The Tanks of World War II

The Tanks of World War II: The History and Legacy of Tank Warfare between the Allies and Axis

English | May 4, 2018 | ISBN: 1718725817 | 102 Pages | AZW3 | 5.79 MB

*Includes pictures
*Includes accounts of the fighting
*Includes online resources and a bibliography for further reading
World War II was thus the culmination of a quarter century of tank development, and it would also be the first major test of tanks in mobile warfare, during which they had to face other tanks. However, many of the tanks were constructed with the static warfare of the Western Front in mind and were thus slow and had short operational ranges. Others were too light to face opposing tanks or the new generation of anti-tank weapons that hadn't existed in World War I. The unsuitability of these tank models for this new kind of warfare was quickly recognized, and the belligerent powers scrambled to create better designs. As each new, improved model came off the assembly lines, the opposing powers rushed to create a tank that could beat it. In that regard, World War II was also a war between rival engineers.
At the same time, German military officials were at the forefront of developing new ideologies when it came to utilizing their tanks to maximum effect. Heinz Guderian even published a book on the topic before becoming one of the Third Reich's most effective tank commanders. Moreover, during the German invasion of Poland, Nazi forces gained experience they would use across Europe and in Russia. After all, it was in Poland that the Wehrmacht saw action for the first time, conducting what was not only an invasion but also a trial run of its new equipment and tactics. The Polish invasion proved invaluable in providing the German high command with a low-risk, high-value live fire exercise for their newly minted war machine, while the actual combat experience highlighted the remaining flaws in the system. During the campaign, the Germans honed tactics and weapon systems for the massive struggle with the Soviets, British, and United States that loomed on the horizon.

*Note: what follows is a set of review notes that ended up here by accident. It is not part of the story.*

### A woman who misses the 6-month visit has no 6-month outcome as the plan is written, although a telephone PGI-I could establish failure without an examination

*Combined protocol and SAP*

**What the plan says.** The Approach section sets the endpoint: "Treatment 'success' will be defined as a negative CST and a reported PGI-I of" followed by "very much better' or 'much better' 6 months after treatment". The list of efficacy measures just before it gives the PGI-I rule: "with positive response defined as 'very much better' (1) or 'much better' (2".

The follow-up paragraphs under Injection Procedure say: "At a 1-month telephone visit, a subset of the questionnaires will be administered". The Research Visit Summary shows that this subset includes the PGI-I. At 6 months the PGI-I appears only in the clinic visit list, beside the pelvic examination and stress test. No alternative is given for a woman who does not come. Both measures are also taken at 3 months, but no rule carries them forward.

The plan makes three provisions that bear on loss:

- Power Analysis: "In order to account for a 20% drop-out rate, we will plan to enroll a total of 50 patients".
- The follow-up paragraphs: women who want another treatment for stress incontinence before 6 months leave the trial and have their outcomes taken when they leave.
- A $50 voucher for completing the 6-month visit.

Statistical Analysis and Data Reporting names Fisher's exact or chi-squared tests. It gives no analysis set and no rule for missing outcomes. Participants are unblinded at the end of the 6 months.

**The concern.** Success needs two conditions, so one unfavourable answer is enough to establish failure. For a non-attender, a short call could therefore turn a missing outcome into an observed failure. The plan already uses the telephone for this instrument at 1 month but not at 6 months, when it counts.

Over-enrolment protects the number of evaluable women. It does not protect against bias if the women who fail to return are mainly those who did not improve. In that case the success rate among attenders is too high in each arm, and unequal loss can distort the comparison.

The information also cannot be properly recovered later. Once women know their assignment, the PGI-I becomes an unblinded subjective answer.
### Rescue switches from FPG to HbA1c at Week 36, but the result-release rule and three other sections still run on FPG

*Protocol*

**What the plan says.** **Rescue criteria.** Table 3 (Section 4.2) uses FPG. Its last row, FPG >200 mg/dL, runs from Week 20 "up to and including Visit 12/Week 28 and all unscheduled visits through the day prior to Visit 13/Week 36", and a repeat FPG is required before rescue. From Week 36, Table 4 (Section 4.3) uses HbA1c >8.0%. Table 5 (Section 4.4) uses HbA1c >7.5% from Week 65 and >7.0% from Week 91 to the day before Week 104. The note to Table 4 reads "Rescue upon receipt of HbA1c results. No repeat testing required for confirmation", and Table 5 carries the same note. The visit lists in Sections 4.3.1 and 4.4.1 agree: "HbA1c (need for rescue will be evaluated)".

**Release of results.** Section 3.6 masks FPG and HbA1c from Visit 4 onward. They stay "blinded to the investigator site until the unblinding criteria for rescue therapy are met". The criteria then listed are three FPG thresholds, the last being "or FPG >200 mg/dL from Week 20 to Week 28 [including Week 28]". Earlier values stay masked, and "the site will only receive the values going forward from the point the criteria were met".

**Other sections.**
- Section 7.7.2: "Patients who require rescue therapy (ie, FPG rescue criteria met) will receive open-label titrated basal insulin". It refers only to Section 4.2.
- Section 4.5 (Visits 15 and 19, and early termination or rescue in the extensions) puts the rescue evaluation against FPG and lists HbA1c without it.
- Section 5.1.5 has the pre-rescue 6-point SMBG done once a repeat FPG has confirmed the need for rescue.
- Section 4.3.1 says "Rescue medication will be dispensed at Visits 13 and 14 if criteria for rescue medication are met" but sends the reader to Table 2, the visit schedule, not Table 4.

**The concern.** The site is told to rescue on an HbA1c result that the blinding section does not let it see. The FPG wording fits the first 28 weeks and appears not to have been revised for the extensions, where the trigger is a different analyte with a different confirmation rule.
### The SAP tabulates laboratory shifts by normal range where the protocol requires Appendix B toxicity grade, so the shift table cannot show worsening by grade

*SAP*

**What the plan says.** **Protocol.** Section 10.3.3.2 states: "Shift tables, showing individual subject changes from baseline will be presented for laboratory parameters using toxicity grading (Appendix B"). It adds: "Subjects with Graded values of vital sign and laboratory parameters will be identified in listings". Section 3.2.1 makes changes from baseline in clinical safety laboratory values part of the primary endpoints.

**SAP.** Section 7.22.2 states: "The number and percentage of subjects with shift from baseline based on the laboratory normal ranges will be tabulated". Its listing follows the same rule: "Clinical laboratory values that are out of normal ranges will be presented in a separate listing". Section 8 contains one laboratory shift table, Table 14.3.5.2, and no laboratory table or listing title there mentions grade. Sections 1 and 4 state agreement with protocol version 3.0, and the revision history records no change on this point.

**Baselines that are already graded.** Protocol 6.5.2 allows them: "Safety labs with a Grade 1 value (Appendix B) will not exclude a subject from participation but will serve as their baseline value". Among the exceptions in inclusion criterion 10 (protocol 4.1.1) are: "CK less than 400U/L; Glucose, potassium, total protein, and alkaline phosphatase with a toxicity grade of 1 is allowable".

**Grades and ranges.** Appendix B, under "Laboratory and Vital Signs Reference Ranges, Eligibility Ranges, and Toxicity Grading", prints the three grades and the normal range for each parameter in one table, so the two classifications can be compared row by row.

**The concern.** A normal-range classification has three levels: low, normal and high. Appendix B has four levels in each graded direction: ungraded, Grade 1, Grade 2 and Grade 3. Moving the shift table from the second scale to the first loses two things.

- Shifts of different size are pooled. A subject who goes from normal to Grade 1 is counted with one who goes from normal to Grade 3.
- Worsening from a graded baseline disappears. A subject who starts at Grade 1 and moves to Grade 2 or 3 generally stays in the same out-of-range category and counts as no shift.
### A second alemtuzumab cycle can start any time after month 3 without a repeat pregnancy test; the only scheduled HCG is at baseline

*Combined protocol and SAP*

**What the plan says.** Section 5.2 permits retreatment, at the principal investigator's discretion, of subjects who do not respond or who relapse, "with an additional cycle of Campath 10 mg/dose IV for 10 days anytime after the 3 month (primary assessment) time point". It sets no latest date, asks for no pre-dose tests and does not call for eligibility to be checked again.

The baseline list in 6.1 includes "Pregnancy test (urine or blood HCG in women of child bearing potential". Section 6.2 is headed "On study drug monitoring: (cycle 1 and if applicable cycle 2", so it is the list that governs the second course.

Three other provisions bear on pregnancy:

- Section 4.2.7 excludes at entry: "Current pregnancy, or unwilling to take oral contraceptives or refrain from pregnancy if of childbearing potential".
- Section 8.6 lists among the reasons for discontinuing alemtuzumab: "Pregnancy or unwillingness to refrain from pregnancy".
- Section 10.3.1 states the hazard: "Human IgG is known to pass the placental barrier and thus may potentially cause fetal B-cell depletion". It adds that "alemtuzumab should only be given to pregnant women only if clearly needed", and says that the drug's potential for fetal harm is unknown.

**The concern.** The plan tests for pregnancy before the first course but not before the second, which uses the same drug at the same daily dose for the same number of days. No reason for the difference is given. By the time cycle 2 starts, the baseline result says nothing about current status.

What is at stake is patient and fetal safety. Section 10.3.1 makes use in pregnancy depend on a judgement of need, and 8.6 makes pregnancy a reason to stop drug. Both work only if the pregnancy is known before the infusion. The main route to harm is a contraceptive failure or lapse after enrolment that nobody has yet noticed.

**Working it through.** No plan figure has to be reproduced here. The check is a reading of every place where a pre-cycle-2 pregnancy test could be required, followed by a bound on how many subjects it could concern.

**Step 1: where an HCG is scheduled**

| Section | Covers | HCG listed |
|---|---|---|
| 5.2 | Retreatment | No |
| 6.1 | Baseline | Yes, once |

The beginning of World War II found the major powers developing tanks to some extent, but lingering ideas from World War I affected the developmentof tanks during the Interwar period. As a result, aside from the blitzkrieg doctrine developed by the Nazis, tanks were still used in terms of infantry support, and there were few wars during this period to give strategists the chance to develop better uses for the new armored vehicles before World War II started. Commanders soon found that many of the tanks fielded in the campaigns of 1939-1941 lacked the necessary armor, guns, and designs.
The Allies learned from the Germans as well. The first and most obvious lesson was to equip each tank with a radio. At the beginning of the war, most Allied tanks did not have radios and used small flags to signal to each other, an unreliable means under ideal conditions, let alone in the midst of battlefield chaos. The Panzers, on the other hand, were equipped with radios from the very start, providing German tank commanders with far more control over their units.
Throughout the war, designers learned how to improve suspension, reorganize the interior to give the crews more room, and incorporate other upgrades that helped with the overall function of the tank. Practical experience from the tank crews was of vital importance in these developments.
Inevitably, tactics evolved throughout the war. The Germans were early leaders in tank tactics, as their successes from Poland through the opening phases of Operation Barbarossa demonstrated. The main German tank tactic was the so-called Schwerpunkt ("center of gravity"), in which a concentration of tanks achieved a local superiority, broke through, and drove deep behind enemy lines, carving up frontline enemy forces that could then be surrounded and taken out by support tanks, infantry, and artillery. This is why German tanks were built for speed while maintaining good armor and weaponry.


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